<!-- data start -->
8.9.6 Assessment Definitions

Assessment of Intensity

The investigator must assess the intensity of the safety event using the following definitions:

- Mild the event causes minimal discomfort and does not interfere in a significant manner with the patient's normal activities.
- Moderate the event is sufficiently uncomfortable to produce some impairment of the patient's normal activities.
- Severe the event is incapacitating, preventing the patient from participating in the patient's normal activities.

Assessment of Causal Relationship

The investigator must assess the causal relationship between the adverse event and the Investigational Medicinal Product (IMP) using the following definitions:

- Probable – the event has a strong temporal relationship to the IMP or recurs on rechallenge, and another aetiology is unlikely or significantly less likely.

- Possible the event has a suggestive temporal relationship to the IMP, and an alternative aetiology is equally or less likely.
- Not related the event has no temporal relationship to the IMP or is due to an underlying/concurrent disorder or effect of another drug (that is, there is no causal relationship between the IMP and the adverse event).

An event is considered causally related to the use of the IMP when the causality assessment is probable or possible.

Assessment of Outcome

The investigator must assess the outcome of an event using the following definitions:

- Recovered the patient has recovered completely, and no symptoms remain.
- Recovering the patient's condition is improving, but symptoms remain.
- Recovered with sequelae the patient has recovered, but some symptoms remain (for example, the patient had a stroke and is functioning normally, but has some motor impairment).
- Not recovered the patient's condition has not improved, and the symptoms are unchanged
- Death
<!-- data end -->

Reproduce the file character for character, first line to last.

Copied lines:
8.9.6 Assessment Definitions

Assessment of Intensity

The investigator must assess the intensity of the safety event using the following definitions:

- Mild the event causes minimal discomfort and does not interfere in a significant manner with the patient's normal activities.
- Moderate the event is sufficiently uncomfortable to produce some impairment of the patient's normal activities.
- Severe the event is incapacitating, preventing the patient from participating in the patient's normal activities.

Assessment of Causal Relationship

The investigator must assess the causal relationship between the adverse event and the Investigational Medicinal Product (IMP) using the following definitions:

- Probable – the event has a strong temporal relationship to the IMP or recurs on rechallenge, and another aetiology is unlikely or significantly less likely.

- Possible the event has a suggestive temporal relationship to the IMP, and an alternative aetiology is equally or less likely.
- Not related the event has no temporal relationship to the IMP or is due to an underlying/concurrent disorder or effect of another drug (that is, there is no causal relationship between the IMP and the adverse event).

An event is considered causally related to the use of the IMP when the causality assessment is probable or possible.

Assessment of Outcome

The investigator must assess the outcome of an event using the following definitions:

- Recovered the patient has recovered completely, and no symptoms remain.
- Recovering the patient's condition is improving, but symptoms remain.
- Recovered with sequelae the patient has recovered, but some symptoms remain (for example, the patient had a stroke and is functioning normally, but has some motor impairment).
- Not recovered the patient's condition has not improved, and the symptoms are unchanged
- Death